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Law and technology

How Law and Computer Science Can Work Together to Improve the Information Society


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How Law and Computer Science Can Work Together, illustration

Credit: Anton Khrupin

In this column, I explore the various means by which lawyers can be helped by computer scientists to stop the (inevitable) collateral damage to innovation when the unstoppable force of legislation hits the irresistible innovation of the Internet.1 I will explore some current controversies (fake news, Net neutrality, platform regulation) from an international perspective. The conclusion is familiar: lawyers and computer scientists need each other to prevent a disastrous retrenchment toward splintered national-regional intranets. To avoid that, we need to be intellectually pragmatic in pursuing what may be a mutually disagreeable aim: minimal legislative reform to achieve co-regulation using the most independent expert advice. The alternatives are to allow libertarian advocates to so enrage politicians that severe overregulation results.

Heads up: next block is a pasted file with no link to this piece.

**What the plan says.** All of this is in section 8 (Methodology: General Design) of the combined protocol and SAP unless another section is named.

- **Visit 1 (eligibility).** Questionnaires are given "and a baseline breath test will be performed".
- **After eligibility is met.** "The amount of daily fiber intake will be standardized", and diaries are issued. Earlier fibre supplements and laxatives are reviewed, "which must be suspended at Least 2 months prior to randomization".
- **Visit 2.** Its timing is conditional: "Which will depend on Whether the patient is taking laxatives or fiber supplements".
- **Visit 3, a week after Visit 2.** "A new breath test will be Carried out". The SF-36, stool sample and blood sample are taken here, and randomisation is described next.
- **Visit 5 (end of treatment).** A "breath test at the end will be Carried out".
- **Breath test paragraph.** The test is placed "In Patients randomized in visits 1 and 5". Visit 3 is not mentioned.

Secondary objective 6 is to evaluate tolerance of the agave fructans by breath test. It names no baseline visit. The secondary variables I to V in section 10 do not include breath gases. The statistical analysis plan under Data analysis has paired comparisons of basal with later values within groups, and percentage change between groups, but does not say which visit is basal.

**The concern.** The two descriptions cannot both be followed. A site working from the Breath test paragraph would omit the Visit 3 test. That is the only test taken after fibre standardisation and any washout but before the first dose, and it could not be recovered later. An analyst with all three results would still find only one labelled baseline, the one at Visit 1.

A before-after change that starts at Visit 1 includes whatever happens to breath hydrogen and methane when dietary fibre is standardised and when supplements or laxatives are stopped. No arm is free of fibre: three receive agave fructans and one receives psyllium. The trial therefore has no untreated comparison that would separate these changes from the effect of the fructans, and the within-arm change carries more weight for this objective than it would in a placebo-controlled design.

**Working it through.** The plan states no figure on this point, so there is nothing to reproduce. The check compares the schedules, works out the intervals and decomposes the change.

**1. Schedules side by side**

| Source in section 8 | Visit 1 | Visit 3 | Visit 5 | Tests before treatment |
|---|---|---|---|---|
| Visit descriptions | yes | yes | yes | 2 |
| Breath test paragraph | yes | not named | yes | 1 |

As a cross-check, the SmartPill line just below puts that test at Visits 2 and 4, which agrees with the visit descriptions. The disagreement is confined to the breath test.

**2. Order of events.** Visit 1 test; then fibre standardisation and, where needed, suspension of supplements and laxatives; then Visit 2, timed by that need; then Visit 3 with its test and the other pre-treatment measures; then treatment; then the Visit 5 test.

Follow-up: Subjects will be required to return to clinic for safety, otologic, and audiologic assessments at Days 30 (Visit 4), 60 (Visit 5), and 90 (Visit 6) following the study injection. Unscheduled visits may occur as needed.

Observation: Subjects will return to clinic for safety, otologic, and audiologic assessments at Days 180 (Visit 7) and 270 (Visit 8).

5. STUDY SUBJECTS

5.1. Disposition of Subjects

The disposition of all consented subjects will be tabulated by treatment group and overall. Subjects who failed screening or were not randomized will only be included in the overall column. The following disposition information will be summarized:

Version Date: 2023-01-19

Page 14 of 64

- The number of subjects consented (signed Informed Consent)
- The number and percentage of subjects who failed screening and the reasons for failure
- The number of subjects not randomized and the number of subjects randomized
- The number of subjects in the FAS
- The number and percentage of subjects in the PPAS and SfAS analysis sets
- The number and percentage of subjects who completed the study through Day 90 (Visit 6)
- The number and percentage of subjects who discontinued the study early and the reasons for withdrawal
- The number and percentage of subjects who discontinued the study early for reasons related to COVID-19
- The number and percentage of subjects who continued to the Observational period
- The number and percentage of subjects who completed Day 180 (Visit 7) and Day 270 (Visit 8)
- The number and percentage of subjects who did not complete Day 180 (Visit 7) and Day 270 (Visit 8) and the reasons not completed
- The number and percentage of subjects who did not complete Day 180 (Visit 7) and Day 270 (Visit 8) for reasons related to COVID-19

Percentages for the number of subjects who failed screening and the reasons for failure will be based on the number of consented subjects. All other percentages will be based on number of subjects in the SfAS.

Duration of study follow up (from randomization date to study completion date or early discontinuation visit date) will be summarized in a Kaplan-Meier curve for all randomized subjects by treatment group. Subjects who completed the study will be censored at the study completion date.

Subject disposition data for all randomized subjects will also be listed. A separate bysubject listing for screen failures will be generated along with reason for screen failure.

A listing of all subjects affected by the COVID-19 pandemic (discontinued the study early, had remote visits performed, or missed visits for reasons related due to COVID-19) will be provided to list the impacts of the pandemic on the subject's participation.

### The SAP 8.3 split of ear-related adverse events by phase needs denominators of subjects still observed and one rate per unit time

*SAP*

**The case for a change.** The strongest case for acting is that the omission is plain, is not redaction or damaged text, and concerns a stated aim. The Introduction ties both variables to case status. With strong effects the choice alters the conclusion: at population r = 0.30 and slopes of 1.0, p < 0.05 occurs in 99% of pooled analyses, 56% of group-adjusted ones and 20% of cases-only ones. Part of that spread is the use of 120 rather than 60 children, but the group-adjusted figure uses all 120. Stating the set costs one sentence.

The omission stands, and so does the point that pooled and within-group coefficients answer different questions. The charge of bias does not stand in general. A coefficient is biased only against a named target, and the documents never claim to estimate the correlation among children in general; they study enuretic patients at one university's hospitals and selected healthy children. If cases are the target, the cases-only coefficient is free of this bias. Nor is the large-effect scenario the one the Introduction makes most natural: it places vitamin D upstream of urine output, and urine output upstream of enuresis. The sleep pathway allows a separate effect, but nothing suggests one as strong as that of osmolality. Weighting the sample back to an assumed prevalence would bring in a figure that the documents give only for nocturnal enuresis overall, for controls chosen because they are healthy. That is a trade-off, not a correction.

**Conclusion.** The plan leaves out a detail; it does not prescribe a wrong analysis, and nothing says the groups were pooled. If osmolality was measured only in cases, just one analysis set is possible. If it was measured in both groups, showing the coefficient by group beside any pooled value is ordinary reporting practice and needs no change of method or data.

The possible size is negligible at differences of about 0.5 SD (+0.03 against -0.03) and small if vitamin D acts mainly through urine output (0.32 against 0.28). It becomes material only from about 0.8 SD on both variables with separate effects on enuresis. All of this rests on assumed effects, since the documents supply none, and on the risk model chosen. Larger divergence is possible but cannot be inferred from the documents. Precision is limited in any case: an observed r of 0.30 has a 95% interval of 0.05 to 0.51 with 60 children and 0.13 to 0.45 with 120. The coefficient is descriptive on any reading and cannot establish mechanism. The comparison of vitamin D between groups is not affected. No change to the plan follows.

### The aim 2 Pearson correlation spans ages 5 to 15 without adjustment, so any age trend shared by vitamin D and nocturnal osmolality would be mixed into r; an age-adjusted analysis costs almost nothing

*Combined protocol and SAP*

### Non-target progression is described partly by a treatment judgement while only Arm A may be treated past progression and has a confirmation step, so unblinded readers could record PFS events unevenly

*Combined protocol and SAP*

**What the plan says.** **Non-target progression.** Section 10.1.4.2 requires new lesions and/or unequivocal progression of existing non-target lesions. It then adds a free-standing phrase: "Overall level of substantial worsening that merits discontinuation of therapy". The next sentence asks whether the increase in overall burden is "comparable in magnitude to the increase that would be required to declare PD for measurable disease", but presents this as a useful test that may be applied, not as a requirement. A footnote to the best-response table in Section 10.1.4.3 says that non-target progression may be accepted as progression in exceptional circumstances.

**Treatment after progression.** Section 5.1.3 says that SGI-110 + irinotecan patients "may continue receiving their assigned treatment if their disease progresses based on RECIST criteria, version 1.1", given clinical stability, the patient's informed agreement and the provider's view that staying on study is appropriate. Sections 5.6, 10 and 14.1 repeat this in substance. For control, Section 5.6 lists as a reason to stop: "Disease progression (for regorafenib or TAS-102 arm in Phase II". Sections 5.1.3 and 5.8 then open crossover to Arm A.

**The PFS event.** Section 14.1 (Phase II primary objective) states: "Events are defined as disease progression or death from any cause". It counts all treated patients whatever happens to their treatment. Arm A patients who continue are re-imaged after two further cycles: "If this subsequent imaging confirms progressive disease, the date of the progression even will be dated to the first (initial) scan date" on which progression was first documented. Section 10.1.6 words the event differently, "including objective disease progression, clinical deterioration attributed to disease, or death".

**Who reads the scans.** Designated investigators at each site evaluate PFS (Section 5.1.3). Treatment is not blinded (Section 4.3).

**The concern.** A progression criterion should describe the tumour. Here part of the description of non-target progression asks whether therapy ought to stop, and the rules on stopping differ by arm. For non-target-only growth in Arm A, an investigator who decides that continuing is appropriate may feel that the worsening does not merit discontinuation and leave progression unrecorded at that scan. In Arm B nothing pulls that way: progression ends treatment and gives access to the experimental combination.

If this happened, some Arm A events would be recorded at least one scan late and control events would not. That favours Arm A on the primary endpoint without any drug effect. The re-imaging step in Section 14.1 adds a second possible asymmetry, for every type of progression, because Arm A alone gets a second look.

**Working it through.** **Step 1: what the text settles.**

Regulation should first do no harm. That is easy to state, difficult to achieve, when legislation is the clumsiest version of the engineering principle of the 'Birmingham Screwdriver': to a legislator, every problem looks like a new bill will solve it, and worse, to an international lawyer every problem looks like a new Convention or Treaty is needed. Yet in reality, all that law can achieve is to enforce against a few bad actors to prevent the most egregious overreaching by companies and users. More negatively, the worst law can do is overlegislate in the interests of monopolies old and new to prevent technological progress (one example: a man carrying a red flag in front of the first motor vehicles, which protected stagecoaches and railways from innovative competition).2,a


 

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